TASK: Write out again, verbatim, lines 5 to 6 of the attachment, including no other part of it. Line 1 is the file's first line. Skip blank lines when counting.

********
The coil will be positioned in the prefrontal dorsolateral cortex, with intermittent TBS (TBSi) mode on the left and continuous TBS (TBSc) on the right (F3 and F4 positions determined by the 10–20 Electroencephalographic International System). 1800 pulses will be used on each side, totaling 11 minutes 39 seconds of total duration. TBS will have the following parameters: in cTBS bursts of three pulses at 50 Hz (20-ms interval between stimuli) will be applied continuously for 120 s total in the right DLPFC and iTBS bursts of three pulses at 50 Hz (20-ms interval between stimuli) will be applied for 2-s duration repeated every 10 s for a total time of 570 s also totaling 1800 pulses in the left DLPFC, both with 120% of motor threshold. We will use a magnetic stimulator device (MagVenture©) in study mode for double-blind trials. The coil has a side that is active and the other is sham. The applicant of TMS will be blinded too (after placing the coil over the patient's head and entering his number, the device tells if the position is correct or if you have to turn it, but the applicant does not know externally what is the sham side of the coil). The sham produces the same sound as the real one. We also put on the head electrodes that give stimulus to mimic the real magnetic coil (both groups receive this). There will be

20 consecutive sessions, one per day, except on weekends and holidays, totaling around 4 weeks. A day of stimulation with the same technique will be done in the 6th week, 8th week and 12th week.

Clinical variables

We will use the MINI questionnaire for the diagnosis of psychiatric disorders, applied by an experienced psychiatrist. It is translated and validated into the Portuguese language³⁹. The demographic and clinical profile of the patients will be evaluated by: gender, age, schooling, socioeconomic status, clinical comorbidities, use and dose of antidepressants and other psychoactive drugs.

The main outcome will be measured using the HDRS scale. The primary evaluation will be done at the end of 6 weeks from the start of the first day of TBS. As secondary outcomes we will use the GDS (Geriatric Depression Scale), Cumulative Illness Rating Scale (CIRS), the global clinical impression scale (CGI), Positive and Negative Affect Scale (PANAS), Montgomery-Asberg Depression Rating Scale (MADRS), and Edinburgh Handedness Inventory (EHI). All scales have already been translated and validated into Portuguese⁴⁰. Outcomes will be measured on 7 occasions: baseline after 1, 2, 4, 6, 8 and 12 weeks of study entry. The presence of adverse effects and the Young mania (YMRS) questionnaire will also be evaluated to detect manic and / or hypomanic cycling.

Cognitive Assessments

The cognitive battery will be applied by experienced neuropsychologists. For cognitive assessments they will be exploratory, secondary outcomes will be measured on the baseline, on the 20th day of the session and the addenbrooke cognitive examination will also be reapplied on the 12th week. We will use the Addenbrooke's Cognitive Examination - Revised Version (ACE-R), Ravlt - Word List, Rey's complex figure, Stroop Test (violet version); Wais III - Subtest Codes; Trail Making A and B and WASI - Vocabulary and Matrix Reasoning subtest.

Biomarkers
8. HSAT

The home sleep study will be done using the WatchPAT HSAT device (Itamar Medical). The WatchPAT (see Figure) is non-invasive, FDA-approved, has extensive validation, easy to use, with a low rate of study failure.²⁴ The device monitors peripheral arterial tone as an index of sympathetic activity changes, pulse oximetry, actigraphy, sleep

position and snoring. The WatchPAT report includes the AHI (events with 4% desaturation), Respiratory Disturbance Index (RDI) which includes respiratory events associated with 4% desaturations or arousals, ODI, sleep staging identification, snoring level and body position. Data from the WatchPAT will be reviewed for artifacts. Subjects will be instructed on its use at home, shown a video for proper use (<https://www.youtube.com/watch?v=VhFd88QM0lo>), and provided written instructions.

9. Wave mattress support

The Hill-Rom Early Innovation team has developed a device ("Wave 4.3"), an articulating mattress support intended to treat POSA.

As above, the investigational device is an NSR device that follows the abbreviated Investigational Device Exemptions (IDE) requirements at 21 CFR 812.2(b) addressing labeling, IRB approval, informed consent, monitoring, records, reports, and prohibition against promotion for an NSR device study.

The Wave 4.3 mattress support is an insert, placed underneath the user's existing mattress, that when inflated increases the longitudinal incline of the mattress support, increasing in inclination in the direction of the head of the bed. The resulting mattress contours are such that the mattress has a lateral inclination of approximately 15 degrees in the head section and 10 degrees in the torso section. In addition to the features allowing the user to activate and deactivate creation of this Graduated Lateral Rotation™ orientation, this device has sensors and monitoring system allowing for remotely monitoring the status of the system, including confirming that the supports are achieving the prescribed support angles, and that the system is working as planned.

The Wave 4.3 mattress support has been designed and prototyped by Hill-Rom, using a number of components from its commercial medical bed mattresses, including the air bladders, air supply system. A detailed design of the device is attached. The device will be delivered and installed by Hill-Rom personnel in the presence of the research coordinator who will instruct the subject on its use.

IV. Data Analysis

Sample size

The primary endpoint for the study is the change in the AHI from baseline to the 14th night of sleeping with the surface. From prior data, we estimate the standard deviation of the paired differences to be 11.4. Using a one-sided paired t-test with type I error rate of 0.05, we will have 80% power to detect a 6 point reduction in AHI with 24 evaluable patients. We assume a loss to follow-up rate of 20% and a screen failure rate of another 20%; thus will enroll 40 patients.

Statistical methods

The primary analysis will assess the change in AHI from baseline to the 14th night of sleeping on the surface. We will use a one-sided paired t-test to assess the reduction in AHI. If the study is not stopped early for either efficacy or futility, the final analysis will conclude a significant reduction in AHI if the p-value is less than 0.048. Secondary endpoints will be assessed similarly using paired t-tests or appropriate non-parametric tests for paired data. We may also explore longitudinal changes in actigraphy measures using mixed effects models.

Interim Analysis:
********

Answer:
The main outcome will be measured using the HDRS scale. The primary evaluation will be done at the end of 6 weeks from the start of the first day of TBS. As secondary outcomes we will use the GDS (Geriatric Depression Scale), Cumulative Illness Rating Scale (CIRS), the global clinical impression scale (CGI), Positive and Negative Affect Scale (PANAS), Montgomery-Asberg Depression Rating Scale (MADRS), and Edinburgh Handedness Inventory (EHI). All scales have already been translated and validated into Portuguese⁴⁰. Outcomes will be measured on 7 occasions: baseline after 1, 2, 4, 6, 8 and 12 weeks of study entry. The presence of adverse effects and the Young mania (YMRS) questionnaire will also be evaluated to detect manic and / or hypomanic cycling.

Cognitive Assessments